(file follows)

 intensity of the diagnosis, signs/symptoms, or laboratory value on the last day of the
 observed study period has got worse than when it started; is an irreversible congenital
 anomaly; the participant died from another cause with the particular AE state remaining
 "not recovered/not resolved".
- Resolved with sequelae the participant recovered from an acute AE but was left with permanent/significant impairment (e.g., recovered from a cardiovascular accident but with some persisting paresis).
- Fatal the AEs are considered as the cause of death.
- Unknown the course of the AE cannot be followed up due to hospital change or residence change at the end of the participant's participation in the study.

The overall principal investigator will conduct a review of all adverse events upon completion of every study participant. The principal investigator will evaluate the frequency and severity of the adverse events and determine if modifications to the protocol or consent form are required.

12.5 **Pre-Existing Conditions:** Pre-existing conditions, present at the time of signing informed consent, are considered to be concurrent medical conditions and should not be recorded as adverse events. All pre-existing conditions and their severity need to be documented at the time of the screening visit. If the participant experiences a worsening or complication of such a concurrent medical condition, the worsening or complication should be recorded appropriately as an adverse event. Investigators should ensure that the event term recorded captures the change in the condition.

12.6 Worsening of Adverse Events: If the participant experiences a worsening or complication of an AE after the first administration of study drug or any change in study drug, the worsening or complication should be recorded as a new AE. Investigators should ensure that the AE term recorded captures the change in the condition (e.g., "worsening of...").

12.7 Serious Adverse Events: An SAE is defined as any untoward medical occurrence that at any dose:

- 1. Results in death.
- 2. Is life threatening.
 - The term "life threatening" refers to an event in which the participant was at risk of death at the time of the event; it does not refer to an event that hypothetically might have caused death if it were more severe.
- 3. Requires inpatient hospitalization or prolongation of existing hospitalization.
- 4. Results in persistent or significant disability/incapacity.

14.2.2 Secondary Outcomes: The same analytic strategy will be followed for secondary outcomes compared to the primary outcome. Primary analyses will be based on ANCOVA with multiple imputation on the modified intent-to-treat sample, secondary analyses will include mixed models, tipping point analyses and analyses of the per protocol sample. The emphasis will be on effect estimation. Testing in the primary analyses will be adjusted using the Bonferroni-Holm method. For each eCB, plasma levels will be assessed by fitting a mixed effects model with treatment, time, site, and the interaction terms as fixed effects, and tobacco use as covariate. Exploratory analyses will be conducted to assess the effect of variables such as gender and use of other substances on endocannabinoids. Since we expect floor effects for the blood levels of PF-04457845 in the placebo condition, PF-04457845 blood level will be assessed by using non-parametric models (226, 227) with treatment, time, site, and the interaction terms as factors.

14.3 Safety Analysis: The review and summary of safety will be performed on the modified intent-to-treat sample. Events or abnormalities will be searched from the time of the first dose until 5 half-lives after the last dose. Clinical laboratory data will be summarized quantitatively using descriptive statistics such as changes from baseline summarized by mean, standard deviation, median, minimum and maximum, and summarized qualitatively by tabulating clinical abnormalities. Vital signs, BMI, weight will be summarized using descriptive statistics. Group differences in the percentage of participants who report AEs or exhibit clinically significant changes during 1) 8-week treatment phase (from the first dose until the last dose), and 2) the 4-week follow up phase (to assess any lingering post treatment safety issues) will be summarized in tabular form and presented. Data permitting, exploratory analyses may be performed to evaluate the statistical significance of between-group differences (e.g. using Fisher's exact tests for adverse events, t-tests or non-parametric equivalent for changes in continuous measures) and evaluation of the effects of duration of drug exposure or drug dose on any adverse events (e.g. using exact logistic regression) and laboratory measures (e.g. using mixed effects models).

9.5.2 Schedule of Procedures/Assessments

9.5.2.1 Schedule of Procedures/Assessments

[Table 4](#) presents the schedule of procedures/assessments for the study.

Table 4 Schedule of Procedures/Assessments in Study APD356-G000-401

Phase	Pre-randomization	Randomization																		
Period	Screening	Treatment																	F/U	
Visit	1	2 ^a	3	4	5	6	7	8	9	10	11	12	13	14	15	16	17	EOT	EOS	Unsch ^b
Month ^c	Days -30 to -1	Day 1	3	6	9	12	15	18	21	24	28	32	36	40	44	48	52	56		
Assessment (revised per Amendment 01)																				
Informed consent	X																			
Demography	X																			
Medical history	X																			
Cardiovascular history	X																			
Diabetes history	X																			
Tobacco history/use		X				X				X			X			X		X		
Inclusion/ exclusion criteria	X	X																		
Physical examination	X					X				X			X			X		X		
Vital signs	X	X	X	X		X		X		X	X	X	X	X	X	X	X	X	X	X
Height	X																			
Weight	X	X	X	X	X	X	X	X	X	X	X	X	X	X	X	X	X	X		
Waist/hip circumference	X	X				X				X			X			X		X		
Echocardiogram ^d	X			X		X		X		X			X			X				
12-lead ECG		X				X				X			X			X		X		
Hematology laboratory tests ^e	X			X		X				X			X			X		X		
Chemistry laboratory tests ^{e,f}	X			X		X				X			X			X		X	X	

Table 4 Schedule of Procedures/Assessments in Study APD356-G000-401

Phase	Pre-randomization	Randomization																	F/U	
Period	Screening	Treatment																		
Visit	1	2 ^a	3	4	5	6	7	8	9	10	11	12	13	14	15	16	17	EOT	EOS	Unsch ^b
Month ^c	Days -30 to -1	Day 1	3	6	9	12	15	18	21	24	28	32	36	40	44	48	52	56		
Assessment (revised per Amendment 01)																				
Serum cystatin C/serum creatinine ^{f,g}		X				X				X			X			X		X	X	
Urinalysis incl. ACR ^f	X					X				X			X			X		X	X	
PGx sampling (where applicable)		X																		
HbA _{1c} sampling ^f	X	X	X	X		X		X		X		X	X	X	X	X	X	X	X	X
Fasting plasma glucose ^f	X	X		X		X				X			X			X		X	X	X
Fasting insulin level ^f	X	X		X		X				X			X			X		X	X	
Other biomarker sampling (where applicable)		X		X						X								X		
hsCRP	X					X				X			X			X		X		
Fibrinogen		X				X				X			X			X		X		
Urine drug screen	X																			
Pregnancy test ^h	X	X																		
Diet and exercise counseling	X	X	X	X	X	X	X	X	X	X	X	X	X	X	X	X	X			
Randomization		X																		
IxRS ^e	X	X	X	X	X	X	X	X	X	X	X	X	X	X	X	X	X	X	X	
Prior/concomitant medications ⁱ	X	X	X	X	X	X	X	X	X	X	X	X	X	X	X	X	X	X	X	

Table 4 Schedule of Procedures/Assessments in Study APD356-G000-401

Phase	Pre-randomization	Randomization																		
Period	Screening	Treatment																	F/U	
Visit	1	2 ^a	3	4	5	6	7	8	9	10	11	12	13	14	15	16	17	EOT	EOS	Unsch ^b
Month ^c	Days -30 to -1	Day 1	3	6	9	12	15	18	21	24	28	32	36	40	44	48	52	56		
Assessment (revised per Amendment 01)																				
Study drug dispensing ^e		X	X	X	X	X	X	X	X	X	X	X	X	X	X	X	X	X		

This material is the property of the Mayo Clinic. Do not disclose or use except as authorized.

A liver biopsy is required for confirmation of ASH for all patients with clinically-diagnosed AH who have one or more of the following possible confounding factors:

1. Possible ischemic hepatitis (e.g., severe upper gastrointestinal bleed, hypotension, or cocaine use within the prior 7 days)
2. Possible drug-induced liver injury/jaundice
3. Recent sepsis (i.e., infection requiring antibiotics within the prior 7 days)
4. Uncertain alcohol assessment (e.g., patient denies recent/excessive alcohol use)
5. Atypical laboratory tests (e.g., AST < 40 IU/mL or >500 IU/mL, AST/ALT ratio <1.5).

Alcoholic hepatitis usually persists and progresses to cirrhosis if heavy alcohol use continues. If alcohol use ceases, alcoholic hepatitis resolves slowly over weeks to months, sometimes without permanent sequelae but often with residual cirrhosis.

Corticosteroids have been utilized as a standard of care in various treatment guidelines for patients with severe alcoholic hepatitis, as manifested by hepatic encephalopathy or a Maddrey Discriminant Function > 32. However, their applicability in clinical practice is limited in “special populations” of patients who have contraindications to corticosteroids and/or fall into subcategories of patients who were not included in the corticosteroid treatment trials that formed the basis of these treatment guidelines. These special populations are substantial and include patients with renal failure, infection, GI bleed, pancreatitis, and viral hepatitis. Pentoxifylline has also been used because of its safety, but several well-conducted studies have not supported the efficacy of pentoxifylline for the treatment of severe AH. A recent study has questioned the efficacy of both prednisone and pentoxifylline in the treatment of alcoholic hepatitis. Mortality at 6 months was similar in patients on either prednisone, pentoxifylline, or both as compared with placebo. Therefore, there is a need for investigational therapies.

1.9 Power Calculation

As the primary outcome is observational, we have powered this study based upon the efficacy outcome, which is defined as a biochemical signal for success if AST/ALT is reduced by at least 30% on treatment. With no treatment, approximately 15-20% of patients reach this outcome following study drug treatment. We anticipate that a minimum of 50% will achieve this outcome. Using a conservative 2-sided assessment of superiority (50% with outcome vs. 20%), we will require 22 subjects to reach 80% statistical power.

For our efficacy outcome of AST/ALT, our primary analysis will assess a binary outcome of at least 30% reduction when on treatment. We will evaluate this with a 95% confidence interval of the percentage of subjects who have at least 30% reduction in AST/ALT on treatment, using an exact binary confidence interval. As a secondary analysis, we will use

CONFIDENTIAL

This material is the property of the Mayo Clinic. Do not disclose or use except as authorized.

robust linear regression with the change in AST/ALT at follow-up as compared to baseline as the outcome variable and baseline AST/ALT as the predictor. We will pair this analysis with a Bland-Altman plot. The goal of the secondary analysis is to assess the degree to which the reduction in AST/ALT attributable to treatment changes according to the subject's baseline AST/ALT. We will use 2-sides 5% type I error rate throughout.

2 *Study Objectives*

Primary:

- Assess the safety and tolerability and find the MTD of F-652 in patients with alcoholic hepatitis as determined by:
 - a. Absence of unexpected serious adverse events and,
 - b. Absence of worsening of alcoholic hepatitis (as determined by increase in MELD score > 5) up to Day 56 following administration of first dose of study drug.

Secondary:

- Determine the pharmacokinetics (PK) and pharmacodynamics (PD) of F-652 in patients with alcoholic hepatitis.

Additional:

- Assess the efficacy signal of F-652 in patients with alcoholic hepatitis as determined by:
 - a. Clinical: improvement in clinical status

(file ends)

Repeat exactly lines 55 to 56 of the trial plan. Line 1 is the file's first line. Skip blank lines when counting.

Fasting insulin level ^f	X	X		X		X				X			X			X		X	X	
Other biomarker sampling (where applicable)		X		X						X								X		